An important part of the U.S. Department of Homeland Security’s (DHS) mission is to develop, implement, improve-upon, and ensure the effectiveness of cutting-edge screening equipment and protocols that help protect the traveling public. This is especially important as the holiday season approaches, and many prepare to travel across the country to visit loved ones. Soon, new standards will not only increase security, but also convenience when it comes to packing for these trips.
As travelers pass through border crossings, ports of call, and airport checkpoints, their safety is constantly being ensured by all sorts of screening technologies that have one critical goal: to identify and alert agents to potential threats. And, while these technologies do their jobs very effectively, it is important to keep asking questions like, “How can we ensure that our technologies continue to be universally and appropriately deployed where they are needed the most?”; “How can we be certain that they are always functioning optimally and safely?”; and “How can we make our screening processes more efficient and pleasant for travelers?”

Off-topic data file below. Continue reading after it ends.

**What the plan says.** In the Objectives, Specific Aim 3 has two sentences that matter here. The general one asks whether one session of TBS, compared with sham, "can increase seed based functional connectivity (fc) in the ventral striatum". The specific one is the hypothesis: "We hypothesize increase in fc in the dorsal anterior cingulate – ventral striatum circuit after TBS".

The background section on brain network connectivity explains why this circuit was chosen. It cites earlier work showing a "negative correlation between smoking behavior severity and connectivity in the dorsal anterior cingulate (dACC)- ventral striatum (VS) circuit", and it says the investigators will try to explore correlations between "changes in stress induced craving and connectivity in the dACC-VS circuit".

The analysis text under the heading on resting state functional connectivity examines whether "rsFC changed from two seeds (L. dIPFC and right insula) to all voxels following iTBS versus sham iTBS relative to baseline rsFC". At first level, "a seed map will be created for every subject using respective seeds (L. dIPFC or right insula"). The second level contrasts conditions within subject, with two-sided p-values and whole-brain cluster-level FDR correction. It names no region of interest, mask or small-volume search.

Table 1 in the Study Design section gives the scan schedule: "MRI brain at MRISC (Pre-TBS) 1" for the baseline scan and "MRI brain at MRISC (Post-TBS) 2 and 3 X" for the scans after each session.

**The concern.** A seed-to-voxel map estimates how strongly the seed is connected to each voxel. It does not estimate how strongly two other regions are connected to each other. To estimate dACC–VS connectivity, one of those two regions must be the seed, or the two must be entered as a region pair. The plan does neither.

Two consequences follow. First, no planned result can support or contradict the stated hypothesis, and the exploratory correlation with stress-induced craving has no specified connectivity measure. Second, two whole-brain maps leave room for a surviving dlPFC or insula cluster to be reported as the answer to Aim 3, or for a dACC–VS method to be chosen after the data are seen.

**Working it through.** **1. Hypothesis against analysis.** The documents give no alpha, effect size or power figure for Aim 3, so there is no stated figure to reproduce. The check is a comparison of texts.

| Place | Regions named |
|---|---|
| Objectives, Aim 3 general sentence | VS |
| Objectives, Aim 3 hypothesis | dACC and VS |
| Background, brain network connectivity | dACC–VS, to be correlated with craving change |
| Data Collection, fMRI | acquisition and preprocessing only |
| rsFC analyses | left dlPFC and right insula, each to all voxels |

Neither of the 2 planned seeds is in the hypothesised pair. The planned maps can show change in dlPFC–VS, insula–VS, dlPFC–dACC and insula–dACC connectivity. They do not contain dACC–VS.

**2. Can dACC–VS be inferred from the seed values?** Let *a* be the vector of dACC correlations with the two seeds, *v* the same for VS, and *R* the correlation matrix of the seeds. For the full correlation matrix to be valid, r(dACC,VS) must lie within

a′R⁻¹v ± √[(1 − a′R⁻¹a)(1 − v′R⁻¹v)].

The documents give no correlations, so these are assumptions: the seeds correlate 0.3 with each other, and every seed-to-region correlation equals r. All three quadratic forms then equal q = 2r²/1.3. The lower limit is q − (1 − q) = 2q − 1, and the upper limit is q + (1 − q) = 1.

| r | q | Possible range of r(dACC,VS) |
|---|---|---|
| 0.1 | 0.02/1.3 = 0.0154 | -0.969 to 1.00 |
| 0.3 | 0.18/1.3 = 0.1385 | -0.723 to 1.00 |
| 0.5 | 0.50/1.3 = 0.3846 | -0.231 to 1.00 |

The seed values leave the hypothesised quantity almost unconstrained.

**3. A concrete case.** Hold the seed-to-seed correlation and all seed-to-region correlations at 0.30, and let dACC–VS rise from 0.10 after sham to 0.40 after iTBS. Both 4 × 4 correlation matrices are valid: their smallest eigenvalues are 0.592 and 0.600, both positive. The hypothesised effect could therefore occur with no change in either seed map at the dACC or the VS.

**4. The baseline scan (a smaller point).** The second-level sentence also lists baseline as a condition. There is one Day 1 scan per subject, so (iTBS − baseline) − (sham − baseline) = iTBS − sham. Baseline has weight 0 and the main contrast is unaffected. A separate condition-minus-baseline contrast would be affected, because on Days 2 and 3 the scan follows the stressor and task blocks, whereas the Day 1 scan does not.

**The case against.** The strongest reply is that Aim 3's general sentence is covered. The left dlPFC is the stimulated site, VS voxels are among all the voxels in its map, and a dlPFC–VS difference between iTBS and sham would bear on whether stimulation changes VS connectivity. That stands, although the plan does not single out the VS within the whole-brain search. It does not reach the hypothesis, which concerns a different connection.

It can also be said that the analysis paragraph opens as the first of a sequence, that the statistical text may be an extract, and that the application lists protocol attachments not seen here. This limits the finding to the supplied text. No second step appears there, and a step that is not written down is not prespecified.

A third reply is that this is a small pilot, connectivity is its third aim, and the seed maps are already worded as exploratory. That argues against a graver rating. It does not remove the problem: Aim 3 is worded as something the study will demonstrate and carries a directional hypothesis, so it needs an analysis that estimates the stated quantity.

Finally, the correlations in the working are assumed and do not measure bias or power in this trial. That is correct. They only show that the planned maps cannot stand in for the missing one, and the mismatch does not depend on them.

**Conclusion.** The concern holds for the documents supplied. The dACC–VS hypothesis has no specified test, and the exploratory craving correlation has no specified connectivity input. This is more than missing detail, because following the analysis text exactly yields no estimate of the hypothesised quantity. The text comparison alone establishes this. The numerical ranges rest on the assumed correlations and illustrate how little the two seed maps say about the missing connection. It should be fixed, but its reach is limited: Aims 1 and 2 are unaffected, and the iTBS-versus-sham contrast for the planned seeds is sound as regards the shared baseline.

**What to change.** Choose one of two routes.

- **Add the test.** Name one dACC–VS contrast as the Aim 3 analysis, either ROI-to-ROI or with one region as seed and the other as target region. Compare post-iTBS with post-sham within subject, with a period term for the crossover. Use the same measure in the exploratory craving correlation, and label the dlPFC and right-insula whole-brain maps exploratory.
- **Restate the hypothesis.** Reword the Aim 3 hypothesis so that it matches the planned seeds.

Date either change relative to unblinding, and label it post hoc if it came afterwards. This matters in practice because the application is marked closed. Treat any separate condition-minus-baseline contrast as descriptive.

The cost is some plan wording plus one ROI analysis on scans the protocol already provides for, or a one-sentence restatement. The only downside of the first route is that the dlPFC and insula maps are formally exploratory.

To answer these questions, the DHS Science and Technology Directorate (S&T) has joined with the U.S. National Institute of Standards and Technology (NIST), the International Electrotechnical Commission’s (IEC) Security Inspection Systems Using Active Interrogation with Radiation working group and its Chinese and Russian National Committee partners, and other public and private stakeholders.
“Now, more than ever, it is essential that we research, develop, test, and implement international standards and criteria that will ensure the safety and effectiveness of the security screening systems that are employed both in the U.S. and abroad,” said S&T program manager Kai-Dee Chu. “Standards are just one of many critical tools that we can use to guarantee a safer and quicker experience for travelers as they transit through security checkpoints throughout the country.”
“International standards are universally agreed-upon criteria that government security agencies use to ensure that their screening technologies—airport checkpoint screening systems, luggage screening systems, portable x-ray scanners, etc., are adhering to industry best practices for both usage and safety,” explained Chu. “And the utilization and enforcement of these standards is how we will make sure that screening systems in the U.S. are conforming to these best practices and up to par with what our counterparts around the world are doing. Another benefit of having these standards in place is that they can, and should, be revisited, revised, and updated in real time, as security threats evolve and change and our technologies transform and improve to mitigate these threats.”